As the days and hours tick down to the third fight between Fury and Wilder, there should be, given this scarcity, the iconic nature of those illustrious predecessors and the tumultuous events of the first two encounters, more enthusiasm for the fixture than there is. Remarkably, considering the dramatics of those two fights, the mandate behind their third meeting is not driven by the appetite of fans or the quest for resolution as to who is the superior fighter, it is compelled only by contractual obligation and the stubbornness of Deontay Wilder.

Fury v Wilder III, until last week merely an irritating obstacle to greater prizes, is now upon us. As boxing’s various troubadours, fixers and mystics descend on Las Vegas, the memory of Joshua’s dethronement as fresh in their minds as the jet lag and neon lights will permit, the fight in prospect has become entirely more intriguing.

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Posturing, greed and the loss of Fury v Joshua

By Hector T. Morgan

Anthony Joshua’s humbling defeat to Oleksandr Usyk didn’t steal a unification bout from him, or his contemporary, Tyson Fury despite the persuasive narrative that it did. Boxing’s usual follies and the greed of one or both parties deprived the fans of the most enticing fight available several months ago. The two protagonists will one day look back wistfully to the moment, or moments, when they allowed the fight to slip away in the pursuit of an ever larger purse they will never have time to spend. Hipsters will point to the overdue Welterweight pairing of Errol Spence and Terence Crawford as the bout boxing actually needs the most, and there is merit in the argument, but heavyweights remain the premier attraction and the measure by which most eras are judged.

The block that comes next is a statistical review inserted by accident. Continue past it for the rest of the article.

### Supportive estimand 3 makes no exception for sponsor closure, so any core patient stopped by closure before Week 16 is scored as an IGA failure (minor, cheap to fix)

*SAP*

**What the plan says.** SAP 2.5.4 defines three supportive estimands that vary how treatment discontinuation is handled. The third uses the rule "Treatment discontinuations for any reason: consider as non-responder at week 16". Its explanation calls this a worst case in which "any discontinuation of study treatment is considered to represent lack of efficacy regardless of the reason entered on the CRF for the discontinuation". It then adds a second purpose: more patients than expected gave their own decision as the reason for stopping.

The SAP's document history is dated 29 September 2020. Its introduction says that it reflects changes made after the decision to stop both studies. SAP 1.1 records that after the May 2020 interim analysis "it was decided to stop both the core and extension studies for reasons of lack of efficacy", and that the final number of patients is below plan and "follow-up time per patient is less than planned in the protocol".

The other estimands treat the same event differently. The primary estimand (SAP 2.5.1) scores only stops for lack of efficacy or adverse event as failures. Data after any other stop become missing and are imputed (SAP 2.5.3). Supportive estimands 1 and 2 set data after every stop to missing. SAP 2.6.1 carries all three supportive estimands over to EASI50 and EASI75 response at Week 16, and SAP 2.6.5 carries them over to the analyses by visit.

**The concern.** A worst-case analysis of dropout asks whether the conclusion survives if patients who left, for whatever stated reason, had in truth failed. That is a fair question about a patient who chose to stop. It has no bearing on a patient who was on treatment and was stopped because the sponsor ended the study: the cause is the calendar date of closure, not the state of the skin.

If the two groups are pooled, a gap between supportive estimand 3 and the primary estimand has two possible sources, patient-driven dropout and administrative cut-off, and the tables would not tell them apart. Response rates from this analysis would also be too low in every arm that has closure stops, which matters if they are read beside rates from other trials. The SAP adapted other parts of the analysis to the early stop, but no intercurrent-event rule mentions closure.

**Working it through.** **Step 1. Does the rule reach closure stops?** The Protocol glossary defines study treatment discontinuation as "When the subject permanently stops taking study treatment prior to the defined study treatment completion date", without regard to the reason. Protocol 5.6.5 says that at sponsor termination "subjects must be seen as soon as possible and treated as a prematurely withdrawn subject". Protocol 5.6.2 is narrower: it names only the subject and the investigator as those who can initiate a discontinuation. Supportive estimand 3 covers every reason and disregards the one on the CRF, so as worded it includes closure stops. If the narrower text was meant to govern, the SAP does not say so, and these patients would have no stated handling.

A fact that informs the greed that enveloped the potential fixture and permitted the contracted trilogy bout between Fury and Wilder to encroach and supersede the richest fight boxing could make.

And though fans may one day witness the two face each other, it will forever be diminished by the passage of time and the two defeats Joshua has now collected.

Continue reading “Posturing, greed and the loss of Fury v Joshua”

Usyk the Great uproots the Joshua tree

And so it was, the giant visited by defeat once more. Anthony Joshua lost for the second time and the collection of party garlands he’d hoped to parlay into an undisputed clash with Tyson Fury at some future point were passed to a new custodian. The fight proved revelatory for those trusting in the age old adage “a good big un beats a good little un.” and, further, revealed limitations in Joshua’s technical competence and confirmed Oleksandr Usyk’s unquestionable superiority.

As night follows day, the dissection of Joshua’s performance began before it had even ended. Sport in the spotlight insists all losers are finished, all conquered champions exposed. It is an incessant and usually unqualified scrutiny. True, problems have grown like weeds around and within Joshua’s performances; where once there was a youthful vigour and self belief, knots of indecision and timidity now prevail.

Joshua remains a dangerous heavyweight and there is scope still for improvement on the disappointment of Saturday,. Boxing fans must be wary of dismissing those who venture to fight their peers, and lose. He took his lumps and bumps, his defeat, with humility and grace.